If you have ever pondered water cooling a computer, after a bit of shopping around I'm sure you will have seen the Swiftech brand in all aspects of your shopping list. When I got my start in water cooling, the Swiftech pumps came highly recommended; I just wish I had been directed to their radiators a little sooner than I had. When I started out, I had to use very high CFM fans on radiators that worked, but had a high FPI count, and really impeded the air flow through the radiators; hence the need for the loud, high CFM producing fans. If you read my review of the Danger Den GTX 470 block, I grabbed a Swiftech radiator for testing those and I was very pleased with the amount of heat that radiator is able to remove from the water, and I only needed 60 CFM fans to get those results. With that build came hours and hours of prep and set up time. Accounting for all of the barb, angled fitting, and multiple parts to connect to can drag the build out, and almost drive you insane looking for the cleanest, yet still attractive layout.
This is where Swiftech jumps into the game. The idea behind this new kit we are going to be reviewing is to offer great performance with the use of high quality components. In stark contrast to the build I made for the Danger Den review, this kit takes into account the frustration and time caused as I described above, and brings a simple, yet ingenious solution to allow those less skilled, as well as those of us who have built a few loops, a much better concept in plumbing, routing, and cleanliness of the finished installation. Taking the basic components of a CPU water loop, Swiftech took the radiator and added the pump and reservoir directly into the design of the MCR320. This allows for less fittings, less tubing/routing, and best of all, less leak points.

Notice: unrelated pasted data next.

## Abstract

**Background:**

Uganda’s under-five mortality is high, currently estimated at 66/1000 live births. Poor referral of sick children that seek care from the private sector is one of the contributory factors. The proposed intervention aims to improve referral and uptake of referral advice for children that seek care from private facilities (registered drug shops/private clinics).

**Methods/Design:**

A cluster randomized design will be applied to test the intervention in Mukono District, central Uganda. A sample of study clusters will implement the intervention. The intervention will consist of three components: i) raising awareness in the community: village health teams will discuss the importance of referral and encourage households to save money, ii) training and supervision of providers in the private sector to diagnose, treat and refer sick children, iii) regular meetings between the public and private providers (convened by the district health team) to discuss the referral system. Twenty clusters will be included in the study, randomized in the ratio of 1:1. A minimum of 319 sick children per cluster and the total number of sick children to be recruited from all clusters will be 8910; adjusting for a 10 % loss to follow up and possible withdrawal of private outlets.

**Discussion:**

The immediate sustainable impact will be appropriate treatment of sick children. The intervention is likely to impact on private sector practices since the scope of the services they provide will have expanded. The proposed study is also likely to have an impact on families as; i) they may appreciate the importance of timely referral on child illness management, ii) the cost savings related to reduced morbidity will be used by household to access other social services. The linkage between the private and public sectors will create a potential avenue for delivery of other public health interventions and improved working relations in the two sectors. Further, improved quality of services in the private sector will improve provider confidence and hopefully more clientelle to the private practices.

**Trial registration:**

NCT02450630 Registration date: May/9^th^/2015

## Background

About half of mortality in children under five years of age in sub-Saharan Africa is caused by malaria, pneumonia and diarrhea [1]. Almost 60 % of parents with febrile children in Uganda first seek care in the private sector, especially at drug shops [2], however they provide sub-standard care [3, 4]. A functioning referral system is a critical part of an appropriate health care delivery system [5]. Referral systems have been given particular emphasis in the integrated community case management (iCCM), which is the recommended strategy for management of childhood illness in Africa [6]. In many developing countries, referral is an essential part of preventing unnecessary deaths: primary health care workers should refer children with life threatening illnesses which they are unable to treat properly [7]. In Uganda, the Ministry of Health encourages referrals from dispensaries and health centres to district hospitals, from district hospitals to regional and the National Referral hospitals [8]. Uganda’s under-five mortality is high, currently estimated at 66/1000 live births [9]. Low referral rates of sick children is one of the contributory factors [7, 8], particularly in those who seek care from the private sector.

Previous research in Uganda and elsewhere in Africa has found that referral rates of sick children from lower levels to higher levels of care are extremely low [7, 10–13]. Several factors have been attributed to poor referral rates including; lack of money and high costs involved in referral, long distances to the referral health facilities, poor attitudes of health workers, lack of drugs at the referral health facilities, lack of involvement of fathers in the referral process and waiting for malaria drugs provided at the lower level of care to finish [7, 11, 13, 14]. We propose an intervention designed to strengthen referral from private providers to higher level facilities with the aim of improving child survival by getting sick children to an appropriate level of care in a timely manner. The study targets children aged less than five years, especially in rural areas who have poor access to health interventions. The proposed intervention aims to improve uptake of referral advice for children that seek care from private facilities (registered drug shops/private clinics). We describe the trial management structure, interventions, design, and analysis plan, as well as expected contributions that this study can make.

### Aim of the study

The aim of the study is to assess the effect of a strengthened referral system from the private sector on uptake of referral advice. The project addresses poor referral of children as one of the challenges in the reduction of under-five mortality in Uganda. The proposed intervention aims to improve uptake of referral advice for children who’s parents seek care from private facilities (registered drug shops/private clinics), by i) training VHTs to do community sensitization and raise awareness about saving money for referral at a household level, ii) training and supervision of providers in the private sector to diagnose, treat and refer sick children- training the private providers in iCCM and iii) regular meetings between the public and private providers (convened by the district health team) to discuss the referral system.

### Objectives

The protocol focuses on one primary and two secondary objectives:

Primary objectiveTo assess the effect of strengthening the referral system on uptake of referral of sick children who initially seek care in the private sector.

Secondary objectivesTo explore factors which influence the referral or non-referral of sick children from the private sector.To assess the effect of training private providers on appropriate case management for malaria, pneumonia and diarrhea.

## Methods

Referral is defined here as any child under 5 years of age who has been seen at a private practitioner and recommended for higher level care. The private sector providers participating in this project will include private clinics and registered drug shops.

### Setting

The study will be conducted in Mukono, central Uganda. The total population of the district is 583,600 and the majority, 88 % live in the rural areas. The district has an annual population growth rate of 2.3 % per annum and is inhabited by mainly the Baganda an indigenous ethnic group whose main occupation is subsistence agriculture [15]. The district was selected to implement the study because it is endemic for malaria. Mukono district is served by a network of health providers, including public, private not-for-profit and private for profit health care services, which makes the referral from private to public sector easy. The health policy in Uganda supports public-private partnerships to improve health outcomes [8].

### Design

With the release of the H2O-320 Edge Series Liquid Cooling Kit, Swiftech delivers an easy to use, ready to go kit with all the bells and whistles. This kit overlooks nothing! Wiring, plumbing, components, it's all covered, even some smaller aspects you may have not even thought of when you go to assemble a list of components. That is at least until the kit arrives and you realize halfway through a build you need more parts. That isn't going to happen here! Let's get a look at what's included in this kit and get to testing. I am very eager to see what sort of performance the H2O-320 Edge Series kit can produce.